In early February 1978, on the strength of a claimed turnover of $1 billion, the Australian Financial Review reported that “at this sort of growth rate Nugan Hand will soon be bigger than BHP.”
Conflict In The Unions: The Communist Party of Australia, Politics & the Trade Union Movement, 1945-60
By Douglas Jordan
Resistance books, 2013
312 page, $30
Conflict In The Unions is an important new book examining the union activity of the Communist Party of Australia during a very turbulent time in Australian and world politics. The book looks at the period of 1945-'60, when the Cold War reached its height.
Undesirable: Captain Zuzenko & the Workers of Australia & the World
By Kevin Windle
Australian Scholarly Publishing, 2013
274 pages, $39.95 (pb)
On November 7, 1917, when the Winter Palace was stormed in Petrograd, sealing the victory of the Russian Revolution, Alexander Mikhailovich Zuzenko, one of the revolution’s most loyal servants, faced a local court in Ingham in northern Queensland. He was working on the canefields and was fined 10 shillings for losing his “aliens registration certificate”.
Of the six nations that reached a preliminary deal with Iran concerning its nuclear program, five ― the United States, Britain, France, Russia and China ― have nuclear arsenals.
Atomic weapons were first developed by the US, the only country to have used them against large urban populations twice, over Hiroshima and Nagasaki. Those two war crimes killed hundreds of thousands of people.
The hypocrisy is compounded by the fact that the strongest opponent of Iran in the Middle East is Israel, which has hundreds of fission and hydrogen bombs.
When Japanese forces occupied French Indochina in 1941, it was not entirely without French opposition. But for the most part it was close to business-as-usual for the French in Vietnam. Japan left the French colonial administration intact, beholden now to Tokyo rather than Paris.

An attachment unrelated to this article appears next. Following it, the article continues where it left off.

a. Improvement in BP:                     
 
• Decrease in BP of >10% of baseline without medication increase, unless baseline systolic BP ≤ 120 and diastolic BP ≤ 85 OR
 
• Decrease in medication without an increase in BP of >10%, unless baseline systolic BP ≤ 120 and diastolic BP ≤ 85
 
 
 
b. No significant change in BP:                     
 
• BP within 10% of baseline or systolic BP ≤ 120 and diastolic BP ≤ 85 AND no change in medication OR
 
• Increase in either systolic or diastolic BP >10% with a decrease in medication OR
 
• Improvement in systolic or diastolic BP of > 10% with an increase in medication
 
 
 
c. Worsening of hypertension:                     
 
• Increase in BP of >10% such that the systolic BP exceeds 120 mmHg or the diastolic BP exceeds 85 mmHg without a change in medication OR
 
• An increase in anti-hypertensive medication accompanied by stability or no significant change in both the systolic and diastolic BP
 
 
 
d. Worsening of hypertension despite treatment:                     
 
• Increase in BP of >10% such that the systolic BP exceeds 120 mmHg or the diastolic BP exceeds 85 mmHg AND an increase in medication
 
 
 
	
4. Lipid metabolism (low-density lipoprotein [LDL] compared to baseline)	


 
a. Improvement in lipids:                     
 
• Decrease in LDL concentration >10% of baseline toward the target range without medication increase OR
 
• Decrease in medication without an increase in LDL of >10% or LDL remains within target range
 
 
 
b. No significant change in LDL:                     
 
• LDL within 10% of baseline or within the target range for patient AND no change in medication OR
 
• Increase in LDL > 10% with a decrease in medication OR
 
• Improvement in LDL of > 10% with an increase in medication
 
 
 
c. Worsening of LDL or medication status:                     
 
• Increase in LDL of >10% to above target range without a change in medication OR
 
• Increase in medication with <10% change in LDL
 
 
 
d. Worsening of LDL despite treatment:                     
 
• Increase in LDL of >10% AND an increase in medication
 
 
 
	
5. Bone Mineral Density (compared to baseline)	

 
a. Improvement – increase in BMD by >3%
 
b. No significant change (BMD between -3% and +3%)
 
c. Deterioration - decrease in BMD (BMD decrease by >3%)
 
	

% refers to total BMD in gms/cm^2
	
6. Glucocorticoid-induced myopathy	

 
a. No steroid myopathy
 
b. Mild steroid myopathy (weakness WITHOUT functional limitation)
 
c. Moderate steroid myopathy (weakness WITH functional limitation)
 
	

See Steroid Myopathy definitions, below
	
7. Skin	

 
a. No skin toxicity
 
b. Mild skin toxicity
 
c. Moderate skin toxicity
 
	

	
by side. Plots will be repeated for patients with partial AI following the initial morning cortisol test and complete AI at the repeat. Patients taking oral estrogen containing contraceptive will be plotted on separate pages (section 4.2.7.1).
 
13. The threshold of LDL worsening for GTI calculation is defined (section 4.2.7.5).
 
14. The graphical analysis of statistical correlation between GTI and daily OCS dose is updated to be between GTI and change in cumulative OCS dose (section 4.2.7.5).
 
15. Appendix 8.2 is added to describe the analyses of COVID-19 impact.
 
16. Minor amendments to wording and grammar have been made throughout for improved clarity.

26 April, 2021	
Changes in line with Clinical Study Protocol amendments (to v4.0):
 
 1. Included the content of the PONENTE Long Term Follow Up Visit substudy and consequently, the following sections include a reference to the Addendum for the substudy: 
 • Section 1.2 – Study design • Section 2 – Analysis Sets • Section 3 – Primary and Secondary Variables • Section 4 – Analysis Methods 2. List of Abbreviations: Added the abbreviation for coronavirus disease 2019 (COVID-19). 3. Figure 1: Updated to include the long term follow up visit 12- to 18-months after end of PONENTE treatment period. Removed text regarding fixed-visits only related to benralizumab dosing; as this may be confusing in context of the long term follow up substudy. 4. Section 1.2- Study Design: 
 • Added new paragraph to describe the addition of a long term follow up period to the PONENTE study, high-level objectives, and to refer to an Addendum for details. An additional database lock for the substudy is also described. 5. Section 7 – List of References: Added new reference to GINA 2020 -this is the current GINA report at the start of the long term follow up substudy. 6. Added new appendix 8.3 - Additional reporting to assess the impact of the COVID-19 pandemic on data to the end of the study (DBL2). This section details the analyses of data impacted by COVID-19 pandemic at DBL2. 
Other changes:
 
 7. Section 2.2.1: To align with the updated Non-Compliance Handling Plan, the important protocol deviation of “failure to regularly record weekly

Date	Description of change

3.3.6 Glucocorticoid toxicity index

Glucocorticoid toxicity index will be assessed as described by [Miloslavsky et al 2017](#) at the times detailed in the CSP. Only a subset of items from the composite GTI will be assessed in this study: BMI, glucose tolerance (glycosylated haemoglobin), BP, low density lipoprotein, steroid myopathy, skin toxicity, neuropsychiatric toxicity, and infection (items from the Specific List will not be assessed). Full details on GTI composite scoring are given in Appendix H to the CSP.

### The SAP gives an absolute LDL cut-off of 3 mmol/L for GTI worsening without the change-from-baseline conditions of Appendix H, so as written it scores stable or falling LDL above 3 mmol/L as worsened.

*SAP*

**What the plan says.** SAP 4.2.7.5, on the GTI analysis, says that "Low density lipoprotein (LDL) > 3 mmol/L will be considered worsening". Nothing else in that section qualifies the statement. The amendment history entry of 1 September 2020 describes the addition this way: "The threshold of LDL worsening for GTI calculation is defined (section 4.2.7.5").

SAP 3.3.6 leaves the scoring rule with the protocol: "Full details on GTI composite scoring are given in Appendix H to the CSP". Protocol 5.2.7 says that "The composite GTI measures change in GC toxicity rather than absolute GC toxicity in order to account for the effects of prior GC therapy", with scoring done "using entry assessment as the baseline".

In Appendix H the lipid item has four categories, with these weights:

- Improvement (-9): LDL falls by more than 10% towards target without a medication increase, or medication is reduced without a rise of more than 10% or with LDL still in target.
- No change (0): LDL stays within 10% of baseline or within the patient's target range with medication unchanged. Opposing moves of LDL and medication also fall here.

It was oppression-as-usual for the Vietnamese, 2 million of whom Japanese forces starved to death in 1944.
An important new work of labour history was launched on November 23 at the Melbourne Trades Hall. About 70 people heard author Douglas Jordan and Victoria University historian Phillip Deery mark the publication of Conflict in the Unions: The Communist Party of Australia, Politics and the Trade Union Movement, 1945-60.
World War II was fought to resist fascist aggression; the Vietnam War was an imperial war of aggression fought chiefly by France and the US, alongside allies that included Australia. The wars have been well documented, but rarely will you find an account of how they were instrumental in rejuvenating and then expanding the heroin trade.
Tasmanian Aboriginal activist Michael Mansell said he was grateful for the thoughts behind his Australia Day award nomination but that he “would be a hypocrite to accept it”.
Mansell has been outspoken about the offensiveness of Australia’s national day celebrating the invasion and dispossession of Australia’s Aboriginal people. He has participated in Invasion Day rallies held by the Tasmanian Aboriginal Centre for many years.
Call me old-fashioned, but as far as celebrity outlaws go, I’ll take Ned Kelly over Chopper Read any day.
The rise to fame of recently deceased Mark “Chopper” Read symbolised the emptiness of our celebrity culture. In a world governed by large-scale gangsters in control of big industry and finance, Read was a mere petty psychopath and opportunist who figured out how to turn a buck from the fact that, as he famously noted, “posh people love gangsters”.
Karl Marx: A Nineteenth Century Life
Liveright Publishing, 2013
In life, Karl Marx lived a tumultuous, revolutionary life. His death, too, has been less than tranquil.
Alive, he was the best hated man in Europe. For the ruling classes and police spies he personified the “spectre” that was haunting the continent, the demonic rise of workers’ revolution.
After his death he was bleached of his humanity, canonised by admirers and slandered by enemies. Both misrepresented him.